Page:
Is Medicare fraud really that bhealthcashig of a problem?  After all, doesn’t fraud exist in almost every sector of the economy?  Why focus so much energy on one issue?  As recently filed charges in one case show, Medicare fraud is an enormous problem that costs our government billions of dollars every year.  Stealing from the government is, in essence, stealing from every single taxpayer.  Medicare fraud diverts money from those who truly need and deserve health care services and puts the money in the pockets of wrongdoers.  At the same time, there is also very specific, personal harm to patients whose providers are involved in fraudulent schemes, patients whose health is put in jeopardy because a provider puts profit over care.

DOJ Announces Allegations of Fraudulent Medicare Billing in Excess of $1 Billion

Late last month, Assistant Attorney General Leslie R. Caldwell publicly announced the unsealing of charges in what she called “the largest single criminal health care fraud case ever brought against individuals by the Department of Justice.”  The case involves allegations of fraudulent billing that total over $1 billion.  The allegations are focused on a group in South Florida, a region particularly hard hit by Medicare fraud.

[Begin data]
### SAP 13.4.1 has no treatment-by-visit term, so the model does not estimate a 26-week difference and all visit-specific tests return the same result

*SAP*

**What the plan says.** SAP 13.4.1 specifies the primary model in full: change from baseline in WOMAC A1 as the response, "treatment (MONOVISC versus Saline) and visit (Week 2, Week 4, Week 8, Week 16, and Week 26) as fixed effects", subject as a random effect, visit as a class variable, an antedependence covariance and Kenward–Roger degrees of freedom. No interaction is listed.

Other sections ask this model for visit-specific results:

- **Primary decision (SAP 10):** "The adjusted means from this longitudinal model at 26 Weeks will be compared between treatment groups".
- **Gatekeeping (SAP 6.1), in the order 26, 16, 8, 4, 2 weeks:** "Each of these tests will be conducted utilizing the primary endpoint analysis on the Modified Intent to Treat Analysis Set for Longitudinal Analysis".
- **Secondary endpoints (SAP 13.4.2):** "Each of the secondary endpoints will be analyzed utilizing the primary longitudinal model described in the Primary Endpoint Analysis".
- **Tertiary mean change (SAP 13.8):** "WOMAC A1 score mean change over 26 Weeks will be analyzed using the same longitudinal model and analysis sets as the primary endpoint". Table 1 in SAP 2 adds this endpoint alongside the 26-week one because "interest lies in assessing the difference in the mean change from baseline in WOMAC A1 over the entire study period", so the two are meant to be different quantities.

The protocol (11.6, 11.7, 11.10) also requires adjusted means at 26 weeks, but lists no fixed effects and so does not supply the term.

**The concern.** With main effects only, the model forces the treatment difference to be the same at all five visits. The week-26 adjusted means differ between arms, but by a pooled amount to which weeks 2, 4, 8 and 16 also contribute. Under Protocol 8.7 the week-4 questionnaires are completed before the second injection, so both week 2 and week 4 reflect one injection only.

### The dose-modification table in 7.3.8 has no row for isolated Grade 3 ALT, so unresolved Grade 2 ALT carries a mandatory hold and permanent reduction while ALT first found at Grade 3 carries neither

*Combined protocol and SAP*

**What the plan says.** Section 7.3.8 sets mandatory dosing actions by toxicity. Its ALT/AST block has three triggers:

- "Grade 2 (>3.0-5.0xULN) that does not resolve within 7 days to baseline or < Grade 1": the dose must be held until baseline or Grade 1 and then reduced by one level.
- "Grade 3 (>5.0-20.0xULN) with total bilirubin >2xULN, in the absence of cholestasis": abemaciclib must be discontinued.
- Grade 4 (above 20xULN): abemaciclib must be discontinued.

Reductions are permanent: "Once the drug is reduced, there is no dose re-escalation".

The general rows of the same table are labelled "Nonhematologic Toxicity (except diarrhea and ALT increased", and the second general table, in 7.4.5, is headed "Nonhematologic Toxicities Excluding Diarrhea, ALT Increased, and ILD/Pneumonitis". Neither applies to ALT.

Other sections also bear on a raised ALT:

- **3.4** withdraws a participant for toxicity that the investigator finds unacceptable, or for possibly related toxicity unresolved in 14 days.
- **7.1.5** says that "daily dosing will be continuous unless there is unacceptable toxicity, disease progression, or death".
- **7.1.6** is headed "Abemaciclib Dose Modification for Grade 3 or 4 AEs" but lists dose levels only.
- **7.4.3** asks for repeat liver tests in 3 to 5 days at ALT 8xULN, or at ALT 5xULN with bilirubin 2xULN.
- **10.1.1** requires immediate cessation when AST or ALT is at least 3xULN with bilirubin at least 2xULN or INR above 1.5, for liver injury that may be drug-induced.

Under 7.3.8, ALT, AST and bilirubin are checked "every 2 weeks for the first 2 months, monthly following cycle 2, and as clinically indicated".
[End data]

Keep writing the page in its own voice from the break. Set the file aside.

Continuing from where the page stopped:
Regular readers of this blog know that part of what makes the False Claims Act such a powerful tool is its qui tam provision which allows individuals to bring claims for repayment on the government’s behalf.  This is important because the government cannot police every single claim it pays and individuals who witness fraud and act on that knowledge are critical to the fight against fraud.  A recent trend in litigation under the Act involves individuals in a very different sense – individual liability under the False Claims Act.  Our whistleblowers’ law firm for fraud on the government is watching this trend and is prepared to help honest individuals fight fraud committed by both organizations and individuals.

DOJ Focuses in on Individual Liability for Corporate Wrongdoing